Inside the White House in War Times: Memoirs and Reports of Lincoln's Secretary

By William O. Stoddard; Michael Burlingame | Go to book overview

Pictures and Reports

Pictures, did you say? Memory pictures of things which took place here? What are some of the prettiest? It is not very easy to say. There are something like a million of them. There was one that came to mind, just now, from a year ago last winter. There has been, from the beginning, such a rush and crowding and grasping after appointments and promotions, and it is all but swinish, just now!

The picture? It is in the middle reception-room, below, and it is an evening brilliant with uniforms. A slender, pleasant-faced gentleman, in full uniform as a naval officer, is chatting for a moment with Mrs. Lincoln, and then he turns, with the hearty freedom of something like old personal friendship, but before he can speak, your own hand goes out to him.

"Good evening, Admiral Dahlgren. How do you do?"

"What! Is that so? I had not expected it. I had not thought--"

"The nomination went in late to-day, but it is all right, Admiral!"

"The President did it out of his own head," he says, with a face flushed with pride and surprise.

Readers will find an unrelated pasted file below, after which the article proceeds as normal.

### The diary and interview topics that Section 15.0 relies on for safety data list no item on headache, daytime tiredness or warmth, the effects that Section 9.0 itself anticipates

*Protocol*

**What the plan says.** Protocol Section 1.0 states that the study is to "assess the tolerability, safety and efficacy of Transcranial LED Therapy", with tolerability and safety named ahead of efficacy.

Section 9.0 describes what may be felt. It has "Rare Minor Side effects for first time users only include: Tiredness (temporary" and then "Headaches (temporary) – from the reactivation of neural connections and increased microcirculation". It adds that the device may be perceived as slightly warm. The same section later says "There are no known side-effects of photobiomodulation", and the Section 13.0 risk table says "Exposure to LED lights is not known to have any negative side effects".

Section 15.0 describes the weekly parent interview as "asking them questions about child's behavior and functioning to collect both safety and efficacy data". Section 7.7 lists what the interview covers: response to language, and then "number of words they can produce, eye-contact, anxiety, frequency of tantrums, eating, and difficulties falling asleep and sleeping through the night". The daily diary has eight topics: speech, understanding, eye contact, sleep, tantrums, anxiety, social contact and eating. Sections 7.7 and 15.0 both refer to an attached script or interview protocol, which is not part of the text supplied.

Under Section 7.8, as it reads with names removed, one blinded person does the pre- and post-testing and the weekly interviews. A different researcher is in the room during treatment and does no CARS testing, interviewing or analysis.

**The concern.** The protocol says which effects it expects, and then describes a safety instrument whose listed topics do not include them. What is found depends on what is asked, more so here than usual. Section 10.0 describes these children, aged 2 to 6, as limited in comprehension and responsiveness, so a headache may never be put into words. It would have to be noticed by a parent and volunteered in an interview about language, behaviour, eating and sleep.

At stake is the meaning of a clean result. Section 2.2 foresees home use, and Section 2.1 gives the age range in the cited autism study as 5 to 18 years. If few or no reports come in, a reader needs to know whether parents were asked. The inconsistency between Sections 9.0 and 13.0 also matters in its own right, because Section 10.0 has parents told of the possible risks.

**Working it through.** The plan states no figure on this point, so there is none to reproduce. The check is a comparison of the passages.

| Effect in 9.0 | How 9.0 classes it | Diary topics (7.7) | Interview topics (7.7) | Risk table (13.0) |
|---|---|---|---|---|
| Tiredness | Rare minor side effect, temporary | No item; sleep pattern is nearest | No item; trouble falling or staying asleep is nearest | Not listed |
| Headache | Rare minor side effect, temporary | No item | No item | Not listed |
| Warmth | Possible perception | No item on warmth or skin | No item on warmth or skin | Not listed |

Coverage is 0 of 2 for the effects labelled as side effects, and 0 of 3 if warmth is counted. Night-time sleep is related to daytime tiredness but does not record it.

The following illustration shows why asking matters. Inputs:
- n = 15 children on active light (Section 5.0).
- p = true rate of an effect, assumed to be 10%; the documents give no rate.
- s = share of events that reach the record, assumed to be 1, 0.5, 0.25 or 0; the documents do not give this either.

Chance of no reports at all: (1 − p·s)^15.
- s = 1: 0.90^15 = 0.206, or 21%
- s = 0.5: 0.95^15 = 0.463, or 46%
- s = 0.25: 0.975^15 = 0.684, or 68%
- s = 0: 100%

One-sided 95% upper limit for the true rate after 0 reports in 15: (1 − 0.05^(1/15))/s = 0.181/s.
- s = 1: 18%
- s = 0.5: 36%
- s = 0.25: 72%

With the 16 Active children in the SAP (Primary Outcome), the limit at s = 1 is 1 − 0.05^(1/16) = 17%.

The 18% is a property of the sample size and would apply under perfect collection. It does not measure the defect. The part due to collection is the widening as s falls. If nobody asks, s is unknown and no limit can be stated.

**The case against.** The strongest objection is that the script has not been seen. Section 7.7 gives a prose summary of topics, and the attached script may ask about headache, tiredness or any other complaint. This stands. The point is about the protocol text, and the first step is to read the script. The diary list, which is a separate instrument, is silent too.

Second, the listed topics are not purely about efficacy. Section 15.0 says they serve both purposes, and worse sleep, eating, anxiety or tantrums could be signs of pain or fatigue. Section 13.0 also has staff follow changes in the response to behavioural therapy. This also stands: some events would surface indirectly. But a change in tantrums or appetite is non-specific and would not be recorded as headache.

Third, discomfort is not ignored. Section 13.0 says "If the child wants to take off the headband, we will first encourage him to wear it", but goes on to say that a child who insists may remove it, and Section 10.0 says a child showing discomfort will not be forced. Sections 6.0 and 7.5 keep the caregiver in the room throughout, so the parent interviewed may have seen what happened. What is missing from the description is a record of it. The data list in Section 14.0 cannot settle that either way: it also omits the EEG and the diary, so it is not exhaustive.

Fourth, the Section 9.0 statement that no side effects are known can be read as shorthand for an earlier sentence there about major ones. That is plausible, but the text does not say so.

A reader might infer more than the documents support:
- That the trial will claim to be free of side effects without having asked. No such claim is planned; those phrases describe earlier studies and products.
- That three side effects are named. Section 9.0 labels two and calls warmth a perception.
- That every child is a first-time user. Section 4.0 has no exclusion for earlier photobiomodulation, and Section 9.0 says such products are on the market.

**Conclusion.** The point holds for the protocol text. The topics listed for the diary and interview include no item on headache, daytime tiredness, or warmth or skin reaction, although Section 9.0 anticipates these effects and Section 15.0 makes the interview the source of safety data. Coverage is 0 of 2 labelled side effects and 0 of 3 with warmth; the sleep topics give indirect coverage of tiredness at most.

"You are thinking of the way the boy made the fiddle, and he had wood enough left to make another?"

"You are not respectful to either the admiral or Mr. Lincoln--"

"Oh, yes, I am, Mrs. Lincoln. He has chosen the best kind of timber this time--real live-oak!"

The newly made admiral is really so affected that he bows and walks away, for he has been bitterly abused and misrepresented in some quarters, and this is the President's verdict in his favor, closing the mouths of the detractors under whose attacks the gallant but sensitive sailor was writhing. You are especially pleased about it, for in the days when he commanded at the Navy Yard your visits there always carried you to the quarters for luncheon, and for a chat about guns and ships.

-127-

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